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Gas prices unlikely to curb summer travel

(MCT) BLOOMINGTON — Prices at the pump may go up this summer, but likely won’t keep vacationers from hitting the open road.

Next week’s Memorial Day weekend is the traditional kickoff of the summer driving season — and the time when gasoline blends become more environmentally friendly and more expensive in accordance with federal regulations, said Jim Watson, director of the Illinois Petroleum Council.

“All refineries have to transition (to making the summer blend),” Watson said. “Memorial Day happens to come at a time when that transition is happening, so that’s always a battle. You’re going to face the supply and demand issue.”

With the price of crude oil climbing the past six weeks, to nearly $94 per barrel Thursday, Watson said that could also translate into higher gas prices, though he had no data available.

In the Twin Cities, gas prices ranged from $3.55 to $3.79 per gallon Thursday, according to data from

But travelers are unlikely to significantly alter any travel plans for this month’s holiday weekend unless prices spike significantly during the next week, said Beth Mosher, spokeswoman for AAA Chicago. Travel estimates for the Memorial Day holiday were not available from AAA Chicago Thursday, but last year the agency estimated 1.8 million Illinoisans traveled, with most driving. At the time, gas prices were an average of $3.91 in the state.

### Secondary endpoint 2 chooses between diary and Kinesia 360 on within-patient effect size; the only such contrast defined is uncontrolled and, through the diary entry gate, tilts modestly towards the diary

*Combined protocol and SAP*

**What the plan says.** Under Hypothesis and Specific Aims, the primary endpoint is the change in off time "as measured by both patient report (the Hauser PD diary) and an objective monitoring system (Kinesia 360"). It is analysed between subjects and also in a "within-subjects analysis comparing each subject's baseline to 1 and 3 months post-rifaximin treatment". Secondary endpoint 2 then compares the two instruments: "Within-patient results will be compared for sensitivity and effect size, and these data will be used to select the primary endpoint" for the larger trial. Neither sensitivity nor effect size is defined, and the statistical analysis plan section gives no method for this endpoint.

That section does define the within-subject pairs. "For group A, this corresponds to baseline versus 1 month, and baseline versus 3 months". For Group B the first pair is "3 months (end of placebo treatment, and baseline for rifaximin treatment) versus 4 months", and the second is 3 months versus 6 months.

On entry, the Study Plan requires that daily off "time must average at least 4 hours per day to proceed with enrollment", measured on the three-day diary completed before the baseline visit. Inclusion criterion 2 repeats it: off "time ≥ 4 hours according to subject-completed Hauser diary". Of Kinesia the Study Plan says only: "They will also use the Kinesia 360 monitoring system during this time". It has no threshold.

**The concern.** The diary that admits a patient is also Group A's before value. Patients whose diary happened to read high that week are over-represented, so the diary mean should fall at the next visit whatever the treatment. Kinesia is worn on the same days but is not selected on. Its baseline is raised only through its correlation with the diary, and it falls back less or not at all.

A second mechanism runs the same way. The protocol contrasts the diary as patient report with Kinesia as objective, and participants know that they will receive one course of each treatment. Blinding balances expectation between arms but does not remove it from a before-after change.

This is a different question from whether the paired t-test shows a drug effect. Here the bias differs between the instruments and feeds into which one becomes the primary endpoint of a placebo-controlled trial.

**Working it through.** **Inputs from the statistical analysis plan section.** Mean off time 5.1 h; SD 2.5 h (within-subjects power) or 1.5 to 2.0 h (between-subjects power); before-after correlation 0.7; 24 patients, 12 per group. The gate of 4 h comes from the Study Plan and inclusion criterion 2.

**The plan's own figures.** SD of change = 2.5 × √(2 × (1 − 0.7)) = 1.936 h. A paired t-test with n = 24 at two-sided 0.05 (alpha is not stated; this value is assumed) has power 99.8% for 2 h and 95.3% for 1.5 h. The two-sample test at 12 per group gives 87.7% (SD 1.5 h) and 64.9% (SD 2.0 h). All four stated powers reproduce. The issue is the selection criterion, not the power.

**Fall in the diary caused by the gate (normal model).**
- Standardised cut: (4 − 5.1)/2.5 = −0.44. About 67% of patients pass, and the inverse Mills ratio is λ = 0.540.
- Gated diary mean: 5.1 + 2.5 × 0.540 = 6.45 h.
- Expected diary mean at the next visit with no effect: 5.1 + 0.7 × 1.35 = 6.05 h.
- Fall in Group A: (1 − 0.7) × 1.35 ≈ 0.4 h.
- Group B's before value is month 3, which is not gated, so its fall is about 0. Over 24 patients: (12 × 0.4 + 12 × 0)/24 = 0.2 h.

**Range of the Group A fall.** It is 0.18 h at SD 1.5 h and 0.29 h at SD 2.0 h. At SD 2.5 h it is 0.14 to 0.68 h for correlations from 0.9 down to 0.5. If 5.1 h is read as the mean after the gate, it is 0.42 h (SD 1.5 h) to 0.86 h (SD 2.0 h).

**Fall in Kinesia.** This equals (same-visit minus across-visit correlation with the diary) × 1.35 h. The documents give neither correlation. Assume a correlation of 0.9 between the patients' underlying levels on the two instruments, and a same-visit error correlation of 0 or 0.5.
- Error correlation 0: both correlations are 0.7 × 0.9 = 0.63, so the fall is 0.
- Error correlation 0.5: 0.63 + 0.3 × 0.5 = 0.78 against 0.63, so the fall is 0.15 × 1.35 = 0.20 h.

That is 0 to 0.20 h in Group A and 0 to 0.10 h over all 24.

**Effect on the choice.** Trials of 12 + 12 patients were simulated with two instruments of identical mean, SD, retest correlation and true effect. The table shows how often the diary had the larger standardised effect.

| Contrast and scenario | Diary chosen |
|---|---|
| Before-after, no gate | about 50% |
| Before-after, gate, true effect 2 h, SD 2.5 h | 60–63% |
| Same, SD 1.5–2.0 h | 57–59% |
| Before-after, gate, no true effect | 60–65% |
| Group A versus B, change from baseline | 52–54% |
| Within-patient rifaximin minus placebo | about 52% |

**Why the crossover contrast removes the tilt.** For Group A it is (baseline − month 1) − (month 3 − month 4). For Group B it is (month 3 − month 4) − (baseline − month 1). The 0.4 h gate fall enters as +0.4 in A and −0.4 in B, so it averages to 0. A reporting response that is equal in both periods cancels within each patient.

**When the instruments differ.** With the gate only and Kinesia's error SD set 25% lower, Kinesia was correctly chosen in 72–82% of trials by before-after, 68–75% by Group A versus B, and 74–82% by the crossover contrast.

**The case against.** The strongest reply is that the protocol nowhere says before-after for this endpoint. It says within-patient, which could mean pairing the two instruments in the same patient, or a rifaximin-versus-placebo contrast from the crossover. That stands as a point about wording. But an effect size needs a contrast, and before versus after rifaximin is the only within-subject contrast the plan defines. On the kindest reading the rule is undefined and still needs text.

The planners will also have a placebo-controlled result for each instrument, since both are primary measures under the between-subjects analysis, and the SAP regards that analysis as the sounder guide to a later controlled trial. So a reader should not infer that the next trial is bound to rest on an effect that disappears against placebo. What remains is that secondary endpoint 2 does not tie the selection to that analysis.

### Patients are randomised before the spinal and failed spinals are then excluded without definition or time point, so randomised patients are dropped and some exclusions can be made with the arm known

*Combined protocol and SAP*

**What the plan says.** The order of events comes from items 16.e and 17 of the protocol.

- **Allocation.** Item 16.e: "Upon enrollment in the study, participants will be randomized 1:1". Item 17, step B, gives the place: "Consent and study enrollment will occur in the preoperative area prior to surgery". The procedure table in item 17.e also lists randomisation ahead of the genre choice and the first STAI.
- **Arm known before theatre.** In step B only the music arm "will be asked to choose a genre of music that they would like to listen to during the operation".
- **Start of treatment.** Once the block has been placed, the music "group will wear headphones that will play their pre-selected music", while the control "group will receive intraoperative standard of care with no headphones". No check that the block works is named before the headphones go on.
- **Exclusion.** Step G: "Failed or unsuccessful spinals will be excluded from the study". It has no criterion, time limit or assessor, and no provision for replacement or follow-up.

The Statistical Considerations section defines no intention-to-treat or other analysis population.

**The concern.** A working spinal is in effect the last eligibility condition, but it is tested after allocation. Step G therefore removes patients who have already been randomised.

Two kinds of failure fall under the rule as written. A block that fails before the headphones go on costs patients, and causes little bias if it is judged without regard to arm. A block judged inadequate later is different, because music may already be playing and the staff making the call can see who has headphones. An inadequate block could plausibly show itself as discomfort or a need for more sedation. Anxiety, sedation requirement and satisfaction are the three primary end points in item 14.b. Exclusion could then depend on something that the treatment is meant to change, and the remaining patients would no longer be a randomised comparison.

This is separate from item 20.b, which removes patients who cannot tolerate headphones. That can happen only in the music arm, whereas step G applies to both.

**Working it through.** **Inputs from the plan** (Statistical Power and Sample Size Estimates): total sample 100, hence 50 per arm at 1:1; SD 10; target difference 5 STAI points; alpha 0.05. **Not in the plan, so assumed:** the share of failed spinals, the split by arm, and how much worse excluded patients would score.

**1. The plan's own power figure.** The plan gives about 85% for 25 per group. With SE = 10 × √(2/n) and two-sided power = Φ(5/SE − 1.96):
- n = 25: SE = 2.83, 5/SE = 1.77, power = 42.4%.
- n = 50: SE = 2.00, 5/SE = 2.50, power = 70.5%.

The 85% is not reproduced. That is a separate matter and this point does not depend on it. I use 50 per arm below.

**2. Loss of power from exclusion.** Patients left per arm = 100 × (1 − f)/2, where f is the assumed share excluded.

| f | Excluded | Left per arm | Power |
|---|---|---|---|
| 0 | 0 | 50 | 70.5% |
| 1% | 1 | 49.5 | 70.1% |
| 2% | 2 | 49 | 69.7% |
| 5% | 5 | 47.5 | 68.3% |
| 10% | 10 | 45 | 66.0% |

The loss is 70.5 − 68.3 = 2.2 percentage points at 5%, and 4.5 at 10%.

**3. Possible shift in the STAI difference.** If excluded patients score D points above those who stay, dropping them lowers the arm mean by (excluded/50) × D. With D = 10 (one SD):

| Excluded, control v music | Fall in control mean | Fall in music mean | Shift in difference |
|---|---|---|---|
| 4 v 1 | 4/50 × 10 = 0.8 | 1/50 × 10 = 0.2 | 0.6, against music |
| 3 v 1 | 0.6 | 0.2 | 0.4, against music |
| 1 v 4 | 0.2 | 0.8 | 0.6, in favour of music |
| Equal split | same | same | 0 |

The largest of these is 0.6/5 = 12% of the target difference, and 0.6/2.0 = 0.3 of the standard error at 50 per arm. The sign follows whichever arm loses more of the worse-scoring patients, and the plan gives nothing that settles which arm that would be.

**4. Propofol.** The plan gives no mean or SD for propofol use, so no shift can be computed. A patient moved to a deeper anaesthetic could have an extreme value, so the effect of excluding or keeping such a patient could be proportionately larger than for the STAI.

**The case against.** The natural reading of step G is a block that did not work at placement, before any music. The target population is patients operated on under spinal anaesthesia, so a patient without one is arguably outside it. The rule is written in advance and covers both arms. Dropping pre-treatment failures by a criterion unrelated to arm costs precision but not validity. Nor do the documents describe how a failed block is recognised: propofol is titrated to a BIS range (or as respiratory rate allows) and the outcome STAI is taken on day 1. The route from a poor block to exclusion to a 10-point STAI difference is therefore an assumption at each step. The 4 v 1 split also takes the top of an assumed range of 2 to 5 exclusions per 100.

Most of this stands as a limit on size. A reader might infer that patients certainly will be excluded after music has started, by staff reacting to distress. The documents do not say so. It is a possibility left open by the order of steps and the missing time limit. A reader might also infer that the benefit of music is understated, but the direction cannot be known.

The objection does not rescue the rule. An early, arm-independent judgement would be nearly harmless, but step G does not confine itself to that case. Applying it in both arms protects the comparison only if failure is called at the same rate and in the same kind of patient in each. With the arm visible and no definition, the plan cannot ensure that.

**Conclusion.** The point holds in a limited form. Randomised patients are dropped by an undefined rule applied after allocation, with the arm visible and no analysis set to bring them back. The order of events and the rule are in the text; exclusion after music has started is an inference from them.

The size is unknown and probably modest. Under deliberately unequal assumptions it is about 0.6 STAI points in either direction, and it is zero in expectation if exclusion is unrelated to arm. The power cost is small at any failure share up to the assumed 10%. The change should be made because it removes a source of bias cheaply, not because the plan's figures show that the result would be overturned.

“It’s a little bit more favorable than it has been in the past,” Mosher said. “I would speculate we’re going to see a real big Memorial Day weekend (for travel), and on into the summer.”

Lorie Highfill may be among the travelers. The 69-year-old Normal woman wants to drive to Lake Geneva, Wis., to visit a friend.

“I don’t think, honestly, that gas prices are a deterrent,” Highfill said. “You’ll figure out a way.”

While he said gas prices are terrible, they also won’t affect Henry Wright’s plans to take a long drive to Florida this summer — instead of flying as he has in the past.

“I can take my time and look around places,” said Wright, 77, of Normal. “I’m not going to see how fast I can make it.”

Strong national sales of new cars point to a stronger economy and more disposable income for vacationers, Mosher said. Hotel bookings, which have been holding steady for the past two years, have also shown signs of growth.


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